The idea that someone could write a book about cleaning techniques was a revelation to me. I bought Is There Life after Housework in the local used bookstore because I couldn’t resist the title. The author, Don Aslett, explains everything you need to about cleaning your house. If you are thinking about becoming a professional cleaner (apropos recent comments on Orthonomics), Aslett tells you how.
My sister-in-law once bought another of his books, Clutter’s Last Stand, only to discover that she already owned a copy.)
Aslett advocates “going with the flow” and tackling chores when you have the most energy. He doesn’t believe in cleaning things when they aren’t dirty, as opposed to SHE’s Pam and Peggy, who rely on a strict schedule. This might be an example of Pam and Peggy’s claim that most books on home organization are not deisgned for people who really need them.
Strict schedules don’t work for me for more than a limited time, so I prefer a combination of the two approaches.
Aslett focuses on specific cleaning techniques, some of which require specialized equipment. Here are the tips I found most helpful:
- Arrange your house to make it easy to clean. Built-in furniture is easiest to maintain because you don’t need to move it. I had a friend who was always complaining about things that rolled under the sofa. I used to tell her that you don’t think about those things when you buy a sofa, but maybe you should.
- Use the 4-step method for cleaning flat surfaces like floors and counters: a) Sweep or brush away dirt; b) Wet the surface with soapy water and let it soak a bit. If necessary, scrape sticky areas with a brush or “scotch-brite” pad. c) Squeegee the dirty water into a dustpan or drain. d) Wipe the area once more with a clean damp cloth. This is exactly how Israelis do “sponja,” that method of cleaning floors that baffles us Americans.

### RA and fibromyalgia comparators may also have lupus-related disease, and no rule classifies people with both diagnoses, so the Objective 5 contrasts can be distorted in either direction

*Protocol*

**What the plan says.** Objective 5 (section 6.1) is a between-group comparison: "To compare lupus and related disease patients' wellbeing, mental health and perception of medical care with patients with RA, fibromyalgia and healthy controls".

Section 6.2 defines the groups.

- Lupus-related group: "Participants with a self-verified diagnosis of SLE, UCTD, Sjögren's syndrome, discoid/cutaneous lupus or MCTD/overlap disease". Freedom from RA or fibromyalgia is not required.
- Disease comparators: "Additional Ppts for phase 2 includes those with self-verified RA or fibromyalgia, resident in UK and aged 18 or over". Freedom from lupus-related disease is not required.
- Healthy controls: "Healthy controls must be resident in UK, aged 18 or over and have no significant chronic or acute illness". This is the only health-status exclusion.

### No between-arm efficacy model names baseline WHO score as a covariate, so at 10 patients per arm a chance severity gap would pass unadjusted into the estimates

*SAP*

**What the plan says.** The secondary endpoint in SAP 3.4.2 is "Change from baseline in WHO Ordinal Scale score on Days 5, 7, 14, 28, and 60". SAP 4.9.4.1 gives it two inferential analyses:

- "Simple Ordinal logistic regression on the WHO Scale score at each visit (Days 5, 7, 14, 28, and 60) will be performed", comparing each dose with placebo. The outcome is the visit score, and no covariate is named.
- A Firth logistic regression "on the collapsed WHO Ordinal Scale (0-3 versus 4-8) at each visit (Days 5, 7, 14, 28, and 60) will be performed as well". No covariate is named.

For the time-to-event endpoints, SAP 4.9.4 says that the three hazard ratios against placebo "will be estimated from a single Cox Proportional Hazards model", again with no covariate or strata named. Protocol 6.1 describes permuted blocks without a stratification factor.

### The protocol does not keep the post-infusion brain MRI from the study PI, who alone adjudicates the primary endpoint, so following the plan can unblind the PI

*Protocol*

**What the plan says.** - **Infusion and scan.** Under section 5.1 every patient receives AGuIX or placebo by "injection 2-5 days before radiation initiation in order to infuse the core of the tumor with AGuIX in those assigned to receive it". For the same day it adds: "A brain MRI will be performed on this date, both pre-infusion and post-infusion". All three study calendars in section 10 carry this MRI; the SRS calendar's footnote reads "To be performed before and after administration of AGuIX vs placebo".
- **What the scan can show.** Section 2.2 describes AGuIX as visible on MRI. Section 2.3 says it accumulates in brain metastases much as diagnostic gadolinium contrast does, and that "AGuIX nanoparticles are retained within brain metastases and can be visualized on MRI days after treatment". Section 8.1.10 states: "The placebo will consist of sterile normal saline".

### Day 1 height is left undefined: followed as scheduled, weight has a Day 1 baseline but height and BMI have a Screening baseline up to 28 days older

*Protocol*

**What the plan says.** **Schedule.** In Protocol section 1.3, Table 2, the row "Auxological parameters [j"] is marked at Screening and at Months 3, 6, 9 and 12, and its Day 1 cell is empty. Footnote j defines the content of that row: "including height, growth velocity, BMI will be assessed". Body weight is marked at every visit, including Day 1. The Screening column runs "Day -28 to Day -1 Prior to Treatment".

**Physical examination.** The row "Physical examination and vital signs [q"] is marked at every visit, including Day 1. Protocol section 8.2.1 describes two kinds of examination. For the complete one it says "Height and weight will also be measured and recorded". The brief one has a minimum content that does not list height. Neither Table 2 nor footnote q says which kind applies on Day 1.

- Use a sprayer (recipe included) and cleaning cloth (made from an old towel) for the bathroom and kitchen; you can easily maintain a bathroom by spraying, waiting for three minutes, and wiping. A sponge and bucket of soapy water means that the first time you dip the dirty rag into the water to rinse it out, your water is already dirty and you are spreading it.
- When using a squeegee to clean windows, wipe the blade with a damp cloth in between swipes to prevent streaks.
Aslett explains the challenge of homemakers with hard water. When water evaporates, the minerals in the water remain. That is the source of hard-to-remove “crust” around a faucet. Drying fixtures after use prevents this problem. I think hard water is the reason Israeli bathrooms are renovated so frequently.
Those anxious to hear about Flylady will have to wait a bit longer.